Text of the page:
Water. Freshwater. Whenever an eye is out for wonders, it finds them, they reflect the magic, it’s the water. An NGO innovates a well design pressurised recharging well that gathers fresh rainwater in the saline. Aiming ‘Life is Water’.
The earth is the densest planet, it is the third planet from the sun, 70 percent of the earth is water. Ahh!! It’s all the known facts from the kinder general science knowledge. But the most threatening facts about the water, the importance element for lives to exist, is, it is finding its way towards their extinction. Oh! The water here refers to pure safe drinking water.
In a nutshell: 20 percent of the world’s population or more than 1 billion people lack access to safe drinking water, 50 percent of the world’s population or more than 3 billion people lack access to sanitation, 80 percent of all illnesses and more than one-third of all deaths in developing countries are related to water. It is estimated that worldwide, around 7 million die yearly from diseases linked to water. Every eight seconds a child dies from a water-related illness, that is about 4 million a year. More seriously over 2.8 billion people in 48 countries will face water stress by 2025, based on United Nations report.
Talking about India, a whopping 80,000 square miles of land is estimated to contain water that’s too salty to drink. Much of the groundwater there is brackish and has high salinity, and desalination resources available cost and energy intensive making it suitable for most – leaves this water completely useless for drinking, and largest ineffective for irrigation or any other use.
“It is impossible to drink the saline water. Every household in most of villages in Mewat, no matter how poor, calls for a water tanker every month and shells out Rs 500-600 to have sweet drinking water. This works out to be very expensive, but it is a necessity here,” said Ahmed, a villager from Untka village in the district of Mewat, Haryana.
Very few villages in this district have access to fresh water. Most villages’ groundwater is comprised of saline. This prohibits villages from using the water for drinking and irrigation. It is estimated that more than 78 percent of district Mewat is affected by groundwater salinity.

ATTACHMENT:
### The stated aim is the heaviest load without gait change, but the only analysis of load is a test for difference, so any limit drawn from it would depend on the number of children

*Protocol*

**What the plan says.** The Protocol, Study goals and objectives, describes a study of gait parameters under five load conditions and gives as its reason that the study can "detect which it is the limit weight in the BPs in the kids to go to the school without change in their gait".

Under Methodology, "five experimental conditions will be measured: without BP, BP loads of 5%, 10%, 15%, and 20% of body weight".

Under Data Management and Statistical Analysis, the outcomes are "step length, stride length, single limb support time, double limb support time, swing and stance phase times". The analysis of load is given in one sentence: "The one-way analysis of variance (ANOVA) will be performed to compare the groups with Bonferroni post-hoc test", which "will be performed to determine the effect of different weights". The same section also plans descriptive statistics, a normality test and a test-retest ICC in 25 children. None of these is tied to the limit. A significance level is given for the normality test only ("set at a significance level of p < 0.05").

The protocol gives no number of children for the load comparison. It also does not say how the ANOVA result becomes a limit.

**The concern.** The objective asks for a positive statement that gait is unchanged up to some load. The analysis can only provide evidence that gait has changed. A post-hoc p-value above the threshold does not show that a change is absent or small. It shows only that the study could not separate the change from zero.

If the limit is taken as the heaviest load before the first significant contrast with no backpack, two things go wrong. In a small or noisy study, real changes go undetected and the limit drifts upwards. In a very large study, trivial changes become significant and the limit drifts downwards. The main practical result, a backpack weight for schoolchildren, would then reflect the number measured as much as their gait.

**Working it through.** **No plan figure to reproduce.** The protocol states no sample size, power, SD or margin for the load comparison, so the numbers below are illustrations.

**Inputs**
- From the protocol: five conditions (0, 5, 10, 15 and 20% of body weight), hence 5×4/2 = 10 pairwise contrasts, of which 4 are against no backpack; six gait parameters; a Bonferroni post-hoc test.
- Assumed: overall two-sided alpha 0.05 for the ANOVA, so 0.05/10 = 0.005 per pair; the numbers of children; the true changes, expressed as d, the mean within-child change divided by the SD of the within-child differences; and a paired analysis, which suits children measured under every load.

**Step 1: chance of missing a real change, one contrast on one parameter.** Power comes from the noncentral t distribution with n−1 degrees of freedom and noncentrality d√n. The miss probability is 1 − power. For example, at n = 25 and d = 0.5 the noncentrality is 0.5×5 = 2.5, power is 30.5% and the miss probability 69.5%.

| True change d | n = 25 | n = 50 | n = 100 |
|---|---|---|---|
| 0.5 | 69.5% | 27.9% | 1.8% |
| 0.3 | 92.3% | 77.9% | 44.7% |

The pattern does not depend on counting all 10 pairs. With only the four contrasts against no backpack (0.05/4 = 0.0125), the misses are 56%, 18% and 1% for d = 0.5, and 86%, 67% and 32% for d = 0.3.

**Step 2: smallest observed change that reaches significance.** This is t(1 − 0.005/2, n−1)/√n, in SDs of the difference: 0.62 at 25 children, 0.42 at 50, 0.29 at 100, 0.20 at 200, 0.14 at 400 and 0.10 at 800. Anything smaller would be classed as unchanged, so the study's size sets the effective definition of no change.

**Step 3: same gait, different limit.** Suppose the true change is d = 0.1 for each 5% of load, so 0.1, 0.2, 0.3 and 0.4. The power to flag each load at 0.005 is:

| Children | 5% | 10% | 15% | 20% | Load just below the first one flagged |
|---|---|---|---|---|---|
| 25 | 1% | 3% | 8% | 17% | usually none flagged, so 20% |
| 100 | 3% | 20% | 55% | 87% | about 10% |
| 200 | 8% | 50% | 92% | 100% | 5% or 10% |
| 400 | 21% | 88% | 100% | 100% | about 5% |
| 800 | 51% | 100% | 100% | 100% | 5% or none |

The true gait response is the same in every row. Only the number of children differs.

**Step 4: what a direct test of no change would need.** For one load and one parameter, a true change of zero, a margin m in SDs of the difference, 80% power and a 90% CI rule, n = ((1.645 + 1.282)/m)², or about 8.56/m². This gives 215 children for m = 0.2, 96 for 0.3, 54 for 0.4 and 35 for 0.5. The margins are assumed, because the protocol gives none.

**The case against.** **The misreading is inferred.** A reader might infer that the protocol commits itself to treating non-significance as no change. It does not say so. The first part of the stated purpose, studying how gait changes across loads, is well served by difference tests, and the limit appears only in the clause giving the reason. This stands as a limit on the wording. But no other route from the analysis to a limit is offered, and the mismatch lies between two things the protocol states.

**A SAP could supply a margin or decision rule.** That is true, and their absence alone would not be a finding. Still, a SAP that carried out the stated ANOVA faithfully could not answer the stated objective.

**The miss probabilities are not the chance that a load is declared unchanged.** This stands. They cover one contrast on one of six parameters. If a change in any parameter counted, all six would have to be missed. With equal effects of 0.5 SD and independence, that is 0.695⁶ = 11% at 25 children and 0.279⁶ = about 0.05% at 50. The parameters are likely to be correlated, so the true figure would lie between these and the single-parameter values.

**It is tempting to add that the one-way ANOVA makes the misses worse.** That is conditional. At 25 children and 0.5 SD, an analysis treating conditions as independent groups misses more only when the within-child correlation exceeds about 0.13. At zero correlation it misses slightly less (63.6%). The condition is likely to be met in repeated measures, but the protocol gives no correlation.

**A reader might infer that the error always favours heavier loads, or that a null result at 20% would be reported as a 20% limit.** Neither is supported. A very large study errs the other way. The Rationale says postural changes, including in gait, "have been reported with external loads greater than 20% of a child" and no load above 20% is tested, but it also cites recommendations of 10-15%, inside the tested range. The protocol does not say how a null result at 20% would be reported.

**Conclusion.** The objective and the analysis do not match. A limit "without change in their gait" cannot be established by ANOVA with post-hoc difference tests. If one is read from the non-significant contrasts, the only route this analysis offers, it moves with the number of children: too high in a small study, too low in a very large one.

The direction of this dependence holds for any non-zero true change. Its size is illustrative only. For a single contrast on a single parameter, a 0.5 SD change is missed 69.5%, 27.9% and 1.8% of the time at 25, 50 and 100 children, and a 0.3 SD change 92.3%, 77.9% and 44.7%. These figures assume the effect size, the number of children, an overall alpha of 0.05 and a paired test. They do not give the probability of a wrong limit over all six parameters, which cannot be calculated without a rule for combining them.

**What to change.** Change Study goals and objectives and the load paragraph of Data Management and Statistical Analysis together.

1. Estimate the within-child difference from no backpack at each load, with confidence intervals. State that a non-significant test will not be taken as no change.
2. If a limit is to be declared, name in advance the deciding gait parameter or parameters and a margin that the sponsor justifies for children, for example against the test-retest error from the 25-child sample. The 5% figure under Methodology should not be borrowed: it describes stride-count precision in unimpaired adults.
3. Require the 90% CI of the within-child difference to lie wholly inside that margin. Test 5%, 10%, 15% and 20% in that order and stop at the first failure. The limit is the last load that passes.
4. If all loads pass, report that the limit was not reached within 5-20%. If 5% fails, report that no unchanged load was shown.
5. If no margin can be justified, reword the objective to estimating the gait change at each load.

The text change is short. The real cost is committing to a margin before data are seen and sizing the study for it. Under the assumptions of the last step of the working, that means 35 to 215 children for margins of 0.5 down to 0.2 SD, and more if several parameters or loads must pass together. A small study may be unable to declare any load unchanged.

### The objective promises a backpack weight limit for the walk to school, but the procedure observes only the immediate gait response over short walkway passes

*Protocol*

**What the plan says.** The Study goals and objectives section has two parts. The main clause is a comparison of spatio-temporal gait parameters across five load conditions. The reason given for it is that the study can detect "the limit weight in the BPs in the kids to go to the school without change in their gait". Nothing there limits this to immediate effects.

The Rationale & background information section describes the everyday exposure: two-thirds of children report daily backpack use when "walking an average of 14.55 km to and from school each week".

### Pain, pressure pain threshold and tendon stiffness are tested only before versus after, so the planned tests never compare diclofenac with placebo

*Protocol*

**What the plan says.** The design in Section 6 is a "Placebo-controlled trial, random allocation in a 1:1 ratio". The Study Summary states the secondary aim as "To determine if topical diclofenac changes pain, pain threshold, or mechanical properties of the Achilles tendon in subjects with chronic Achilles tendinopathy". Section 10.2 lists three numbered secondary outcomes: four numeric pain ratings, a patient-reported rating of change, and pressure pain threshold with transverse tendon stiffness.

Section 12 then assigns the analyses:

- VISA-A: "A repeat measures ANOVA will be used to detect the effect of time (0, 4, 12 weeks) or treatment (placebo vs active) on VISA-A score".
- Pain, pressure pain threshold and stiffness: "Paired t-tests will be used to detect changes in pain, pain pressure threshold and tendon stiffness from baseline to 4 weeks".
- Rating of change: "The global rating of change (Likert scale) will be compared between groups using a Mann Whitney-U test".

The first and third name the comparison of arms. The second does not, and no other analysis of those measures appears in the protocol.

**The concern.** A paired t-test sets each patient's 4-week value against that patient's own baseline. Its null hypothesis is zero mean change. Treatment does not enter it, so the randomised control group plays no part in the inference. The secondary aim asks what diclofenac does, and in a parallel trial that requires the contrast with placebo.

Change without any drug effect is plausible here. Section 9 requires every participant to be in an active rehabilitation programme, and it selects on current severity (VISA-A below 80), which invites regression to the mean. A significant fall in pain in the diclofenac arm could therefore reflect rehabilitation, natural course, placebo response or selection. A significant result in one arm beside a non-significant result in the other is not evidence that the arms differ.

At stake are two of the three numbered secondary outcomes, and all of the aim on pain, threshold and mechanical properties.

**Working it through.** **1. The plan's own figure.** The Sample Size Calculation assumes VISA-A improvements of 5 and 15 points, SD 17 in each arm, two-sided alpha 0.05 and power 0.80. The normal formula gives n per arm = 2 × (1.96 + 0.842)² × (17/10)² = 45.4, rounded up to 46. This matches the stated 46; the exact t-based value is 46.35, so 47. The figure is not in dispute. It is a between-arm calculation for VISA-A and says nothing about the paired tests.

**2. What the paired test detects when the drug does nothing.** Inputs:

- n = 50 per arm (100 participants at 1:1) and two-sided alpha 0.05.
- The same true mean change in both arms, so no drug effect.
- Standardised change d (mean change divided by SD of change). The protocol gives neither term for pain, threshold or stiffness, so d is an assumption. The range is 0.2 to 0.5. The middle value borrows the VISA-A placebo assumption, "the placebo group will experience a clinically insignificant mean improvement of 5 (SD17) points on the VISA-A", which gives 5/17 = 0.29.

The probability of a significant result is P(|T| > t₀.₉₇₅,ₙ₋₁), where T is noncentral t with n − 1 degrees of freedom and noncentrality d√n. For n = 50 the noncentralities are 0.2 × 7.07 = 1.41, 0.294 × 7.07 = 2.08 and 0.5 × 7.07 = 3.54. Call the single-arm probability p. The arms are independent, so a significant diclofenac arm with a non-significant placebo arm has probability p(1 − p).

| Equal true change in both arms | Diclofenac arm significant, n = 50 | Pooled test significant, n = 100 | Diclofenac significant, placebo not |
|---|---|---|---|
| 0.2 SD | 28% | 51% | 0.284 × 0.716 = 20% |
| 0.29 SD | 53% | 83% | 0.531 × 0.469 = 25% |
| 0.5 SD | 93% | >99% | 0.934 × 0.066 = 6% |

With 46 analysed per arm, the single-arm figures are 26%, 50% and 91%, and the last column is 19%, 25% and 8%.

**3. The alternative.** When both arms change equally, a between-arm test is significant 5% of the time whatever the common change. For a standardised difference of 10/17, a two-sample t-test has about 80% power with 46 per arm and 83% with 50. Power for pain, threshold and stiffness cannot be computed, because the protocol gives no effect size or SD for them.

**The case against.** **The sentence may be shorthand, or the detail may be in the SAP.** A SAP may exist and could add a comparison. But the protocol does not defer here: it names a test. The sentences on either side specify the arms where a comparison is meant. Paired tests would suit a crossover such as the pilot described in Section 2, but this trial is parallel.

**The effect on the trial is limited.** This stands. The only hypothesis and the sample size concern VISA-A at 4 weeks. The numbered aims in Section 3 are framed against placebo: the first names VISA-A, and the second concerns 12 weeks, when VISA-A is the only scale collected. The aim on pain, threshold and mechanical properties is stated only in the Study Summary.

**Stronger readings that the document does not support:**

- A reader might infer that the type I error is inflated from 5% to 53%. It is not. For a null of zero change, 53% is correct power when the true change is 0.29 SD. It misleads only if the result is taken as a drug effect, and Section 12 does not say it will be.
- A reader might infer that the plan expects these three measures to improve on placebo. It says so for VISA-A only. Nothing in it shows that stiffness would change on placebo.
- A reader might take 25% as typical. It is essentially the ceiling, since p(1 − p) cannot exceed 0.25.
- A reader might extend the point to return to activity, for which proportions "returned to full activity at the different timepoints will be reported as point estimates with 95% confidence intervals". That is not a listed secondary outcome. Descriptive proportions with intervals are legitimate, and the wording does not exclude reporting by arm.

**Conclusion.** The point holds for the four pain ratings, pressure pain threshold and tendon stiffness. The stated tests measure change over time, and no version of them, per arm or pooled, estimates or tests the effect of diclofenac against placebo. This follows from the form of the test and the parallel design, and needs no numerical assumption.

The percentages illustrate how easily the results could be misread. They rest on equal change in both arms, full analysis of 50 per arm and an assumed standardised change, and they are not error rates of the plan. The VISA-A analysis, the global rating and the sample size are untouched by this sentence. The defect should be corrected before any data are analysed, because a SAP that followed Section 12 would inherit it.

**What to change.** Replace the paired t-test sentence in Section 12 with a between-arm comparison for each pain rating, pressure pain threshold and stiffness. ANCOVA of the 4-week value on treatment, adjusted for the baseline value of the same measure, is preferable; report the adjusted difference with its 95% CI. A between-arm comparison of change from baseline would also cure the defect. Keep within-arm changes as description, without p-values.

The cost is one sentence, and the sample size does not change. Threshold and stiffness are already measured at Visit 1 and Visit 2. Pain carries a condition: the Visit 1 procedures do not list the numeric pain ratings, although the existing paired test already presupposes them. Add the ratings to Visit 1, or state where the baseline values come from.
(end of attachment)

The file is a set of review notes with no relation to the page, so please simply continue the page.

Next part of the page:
The states of Rajasthan, Haryana, Gujarat and Punjab are severely affected by salinity. It is less severe in Uttar Pradesh, Delhi, Madhya Pradesh, Maharashtra, Andhra Pradesh, Karnataka, Bihar and Tamil Nadu. Saline groundwater also often contains a high concentration of nitrates, fluorides and lead salts. When this water is consumed, it can lead to many health issues including damage to kidneys, bones, eyes and nervous system.
A clever way of getting safe water
An Indian NGO found a solution and engineered a well that could provide safe drinking water. The Sehgal Foundation, a 16-year-old not for profit organisation, ginned up a clever well design that does a better job of gathering fresh rainwater that can be safely collected from wells.
And the man behind the innovation, Lalit Mohan Sharma, Director, Adaptive Rural Technologies at SM Sehgal Foundation ensures safe drinking water quality under real life conditions.
Explaining the process of pure water collection, Sharma points out that in India many communities use recharge wells: concrete tubes in the ground designed to collect rainwater runoff from places like rooftops during monsoons. That water is pushed back into the ground in a process called ‘groundwater recharge’. “In many nations, as the population increases, humans have started pumping too much water out of the ground. As a result, many of our aquifers underground saturated with usable water are now running dry. So recharge wells can help solve this by ‘recharging’ the underground water supply,” says Sharma.
The problem is once collected in some of these recharge wells, that rainwater floats atop that existing salty groundwater that many Indian states have to deal with since the rainwater is lighter. This rainwater spreads over large areas and ultimately forming a thin layer over saline. This makes it impossible to extract the fresh water without mixing it with salty water. Mostly the depth of groundwater in saline areas of Mewat is very shallow, too, Sharma adds.